Over these last weeks of virtual learning, we have spoken a great deal about how well our teachers and learners have met the challenges of their current situation. We have seen many examples of our teachers adapting their courses and lessons, often with particular relevance to the time we are currently living in. One such example of this is Ms. Lester and her senior Environmental Systems & Societies IB class. For their final project of the year, the students were tasked to apply and relate their cumulative knowledge from their course to the COVID-19 pandemic in a meaningful way.
We spoke with Ms. Lester about the projects and were lucky to have some of these well-thought out and well-researched projects shared with us:
“The students were given a choice from eight prompts on which to base their projects. Examples of these prompts included, create a presentation (with activity for fellow students to complete); compare and contrast technocentric solutions (i.e.vaccines) to anthropocentric solutions (i.e. self-isolation) for the COVID 19 Pandemic; or create a video in any format you like (i.e. youtube blogger, media sensationalist, report from the government, etc.,) concerning the COVID-19 pandemic and how it relates to ideas in our course.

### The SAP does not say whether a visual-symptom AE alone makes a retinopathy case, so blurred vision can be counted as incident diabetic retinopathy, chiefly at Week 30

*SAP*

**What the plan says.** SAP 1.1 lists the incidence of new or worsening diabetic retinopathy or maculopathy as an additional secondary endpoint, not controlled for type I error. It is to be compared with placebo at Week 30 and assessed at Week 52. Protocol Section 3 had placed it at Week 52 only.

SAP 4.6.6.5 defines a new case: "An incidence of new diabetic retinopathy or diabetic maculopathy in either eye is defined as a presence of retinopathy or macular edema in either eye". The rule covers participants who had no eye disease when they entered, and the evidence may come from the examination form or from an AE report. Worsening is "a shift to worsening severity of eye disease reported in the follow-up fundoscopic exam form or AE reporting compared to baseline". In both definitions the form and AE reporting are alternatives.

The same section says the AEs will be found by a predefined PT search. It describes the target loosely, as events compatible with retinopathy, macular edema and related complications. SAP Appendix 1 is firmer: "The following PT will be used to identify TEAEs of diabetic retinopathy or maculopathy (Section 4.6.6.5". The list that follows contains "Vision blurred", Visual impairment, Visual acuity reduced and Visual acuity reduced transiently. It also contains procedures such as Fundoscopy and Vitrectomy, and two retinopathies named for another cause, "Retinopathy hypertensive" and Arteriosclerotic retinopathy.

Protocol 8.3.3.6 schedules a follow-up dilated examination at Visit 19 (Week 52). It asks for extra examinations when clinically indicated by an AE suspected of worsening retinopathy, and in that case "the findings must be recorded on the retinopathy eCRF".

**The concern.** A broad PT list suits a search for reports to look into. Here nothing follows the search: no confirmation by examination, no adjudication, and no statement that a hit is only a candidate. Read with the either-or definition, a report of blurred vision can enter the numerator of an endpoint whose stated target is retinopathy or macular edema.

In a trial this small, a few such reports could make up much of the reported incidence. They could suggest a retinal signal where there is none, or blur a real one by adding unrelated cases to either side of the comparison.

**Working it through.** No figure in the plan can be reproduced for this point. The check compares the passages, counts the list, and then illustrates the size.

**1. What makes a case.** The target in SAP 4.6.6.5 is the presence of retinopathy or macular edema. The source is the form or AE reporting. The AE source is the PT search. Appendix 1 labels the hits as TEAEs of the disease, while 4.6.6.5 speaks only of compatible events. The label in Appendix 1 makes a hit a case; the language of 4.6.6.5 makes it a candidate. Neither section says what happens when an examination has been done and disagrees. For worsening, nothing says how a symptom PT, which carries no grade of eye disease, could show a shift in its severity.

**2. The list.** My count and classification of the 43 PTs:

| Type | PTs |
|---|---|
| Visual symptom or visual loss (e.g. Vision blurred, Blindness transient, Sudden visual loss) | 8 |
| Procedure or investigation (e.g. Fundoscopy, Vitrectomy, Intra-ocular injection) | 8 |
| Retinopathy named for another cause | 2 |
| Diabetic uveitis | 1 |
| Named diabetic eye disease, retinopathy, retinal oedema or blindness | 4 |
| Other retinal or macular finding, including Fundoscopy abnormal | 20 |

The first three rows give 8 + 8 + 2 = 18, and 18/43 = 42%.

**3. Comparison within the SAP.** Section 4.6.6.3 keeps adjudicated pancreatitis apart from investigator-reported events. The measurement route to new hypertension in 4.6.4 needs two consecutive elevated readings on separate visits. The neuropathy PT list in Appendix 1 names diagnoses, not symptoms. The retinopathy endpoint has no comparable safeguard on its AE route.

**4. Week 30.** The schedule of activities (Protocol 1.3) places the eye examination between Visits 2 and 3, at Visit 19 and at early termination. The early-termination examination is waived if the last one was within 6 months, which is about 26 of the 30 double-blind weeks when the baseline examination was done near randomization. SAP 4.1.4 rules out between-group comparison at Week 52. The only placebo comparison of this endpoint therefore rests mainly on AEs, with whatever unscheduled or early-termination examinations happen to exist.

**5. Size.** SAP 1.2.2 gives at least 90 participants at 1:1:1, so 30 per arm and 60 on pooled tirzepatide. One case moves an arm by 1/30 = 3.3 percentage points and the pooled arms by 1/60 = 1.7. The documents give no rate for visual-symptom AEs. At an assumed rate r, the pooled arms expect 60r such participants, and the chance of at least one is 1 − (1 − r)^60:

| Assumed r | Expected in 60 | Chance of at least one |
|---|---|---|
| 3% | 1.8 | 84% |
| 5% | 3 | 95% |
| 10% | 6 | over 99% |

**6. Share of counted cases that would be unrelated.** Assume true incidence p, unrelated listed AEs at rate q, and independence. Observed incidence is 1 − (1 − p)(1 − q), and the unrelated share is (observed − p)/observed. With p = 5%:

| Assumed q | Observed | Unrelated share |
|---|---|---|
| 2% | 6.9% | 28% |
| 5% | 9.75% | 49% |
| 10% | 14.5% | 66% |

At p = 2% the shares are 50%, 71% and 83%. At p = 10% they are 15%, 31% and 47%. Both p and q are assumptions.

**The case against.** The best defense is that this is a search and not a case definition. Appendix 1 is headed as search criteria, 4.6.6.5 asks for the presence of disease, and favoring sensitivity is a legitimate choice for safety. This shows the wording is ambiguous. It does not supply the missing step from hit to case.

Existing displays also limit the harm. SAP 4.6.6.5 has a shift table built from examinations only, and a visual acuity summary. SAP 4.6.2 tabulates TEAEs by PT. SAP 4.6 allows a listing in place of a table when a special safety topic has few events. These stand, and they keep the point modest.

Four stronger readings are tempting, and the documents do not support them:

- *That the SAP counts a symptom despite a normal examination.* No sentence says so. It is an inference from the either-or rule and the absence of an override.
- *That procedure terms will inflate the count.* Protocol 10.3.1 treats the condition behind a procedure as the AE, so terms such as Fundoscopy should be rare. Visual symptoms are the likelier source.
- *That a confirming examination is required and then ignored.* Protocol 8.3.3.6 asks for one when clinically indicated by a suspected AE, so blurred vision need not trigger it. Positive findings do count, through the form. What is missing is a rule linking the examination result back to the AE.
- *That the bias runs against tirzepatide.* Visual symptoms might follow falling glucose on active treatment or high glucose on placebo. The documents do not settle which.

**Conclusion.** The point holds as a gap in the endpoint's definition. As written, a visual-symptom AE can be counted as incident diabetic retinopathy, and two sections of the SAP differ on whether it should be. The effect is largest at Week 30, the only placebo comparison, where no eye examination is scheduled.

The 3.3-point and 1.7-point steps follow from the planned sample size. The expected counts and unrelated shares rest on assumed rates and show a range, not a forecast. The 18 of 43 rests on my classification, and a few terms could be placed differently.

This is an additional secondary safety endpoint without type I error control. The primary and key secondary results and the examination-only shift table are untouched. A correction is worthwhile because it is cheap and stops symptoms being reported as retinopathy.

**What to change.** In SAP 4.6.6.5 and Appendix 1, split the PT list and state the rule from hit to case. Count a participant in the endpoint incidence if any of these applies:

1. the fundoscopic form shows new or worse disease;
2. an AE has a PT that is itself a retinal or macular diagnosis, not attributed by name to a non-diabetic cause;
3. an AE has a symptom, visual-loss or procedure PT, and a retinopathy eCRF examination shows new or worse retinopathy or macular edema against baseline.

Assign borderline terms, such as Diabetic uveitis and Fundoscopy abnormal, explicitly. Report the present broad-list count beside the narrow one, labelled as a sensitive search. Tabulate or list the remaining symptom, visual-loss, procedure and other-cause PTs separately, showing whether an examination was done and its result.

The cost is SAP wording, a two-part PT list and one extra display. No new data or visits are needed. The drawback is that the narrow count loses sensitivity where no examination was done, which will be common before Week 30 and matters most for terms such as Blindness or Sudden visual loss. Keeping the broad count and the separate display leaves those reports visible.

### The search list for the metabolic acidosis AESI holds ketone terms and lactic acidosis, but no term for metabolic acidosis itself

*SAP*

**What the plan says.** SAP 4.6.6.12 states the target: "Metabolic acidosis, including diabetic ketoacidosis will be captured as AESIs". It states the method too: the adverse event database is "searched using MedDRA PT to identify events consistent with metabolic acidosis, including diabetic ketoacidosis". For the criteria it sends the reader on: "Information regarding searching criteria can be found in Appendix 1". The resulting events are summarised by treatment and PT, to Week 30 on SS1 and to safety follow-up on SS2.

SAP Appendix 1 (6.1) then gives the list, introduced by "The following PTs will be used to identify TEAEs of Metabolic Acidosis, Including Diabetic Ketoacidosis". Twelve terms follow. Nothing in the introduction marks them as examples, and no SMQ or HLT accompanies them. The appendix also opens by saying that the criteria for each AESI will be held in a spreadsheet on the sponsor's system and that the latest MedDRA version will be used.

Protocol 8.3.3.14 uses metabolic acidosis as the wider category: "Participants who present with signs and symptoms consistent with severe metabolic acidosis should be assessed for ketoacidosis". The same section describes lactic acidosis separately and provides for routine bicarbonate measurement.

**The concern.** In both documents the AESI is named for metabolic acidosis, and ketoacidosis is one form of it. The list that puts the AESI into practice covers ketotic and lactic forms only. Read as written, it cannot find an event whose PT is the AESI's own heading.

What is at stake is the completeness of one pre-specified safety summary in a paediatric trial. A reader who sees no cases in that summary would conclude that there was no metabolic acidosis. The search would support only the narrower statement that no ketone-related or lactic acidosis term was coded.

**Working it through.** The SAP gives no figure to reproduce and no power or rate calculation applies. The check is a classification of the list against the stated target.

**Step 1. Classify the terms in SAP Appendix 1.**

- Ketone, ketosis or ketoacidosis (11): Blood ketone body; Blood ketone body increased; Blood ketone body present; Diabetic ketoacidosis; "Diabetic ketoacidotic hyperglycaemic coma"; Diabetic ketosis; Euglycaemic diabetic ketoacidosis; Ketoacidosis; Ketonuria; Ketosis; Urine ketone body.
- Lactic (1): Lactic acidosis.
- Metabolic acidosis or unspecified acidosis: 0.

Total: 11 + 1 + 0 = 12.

I was unsure how this project would translate into our VLE experience… as the Seniors’ worlds have been turned upside down… I was extremely impressed with their end products. They really took the challenge to heart and have created informational presentations that hit the mark exactly.”
Here is a sample of the work from four of our senior students and their subject matters include quarantine vs. vaccinations; coronavirus vs. climate change; the approaches taken in South Korea vs. Spain; looking at solutions from an anthropocentric approach vs. a technocentric approach.
The students' work clearly represents a well thought-out approach to not just the assignment, but to the current situation of living in the Covid-19 pandemic. It is enlightening to explore scientific studies through the eyes of our students.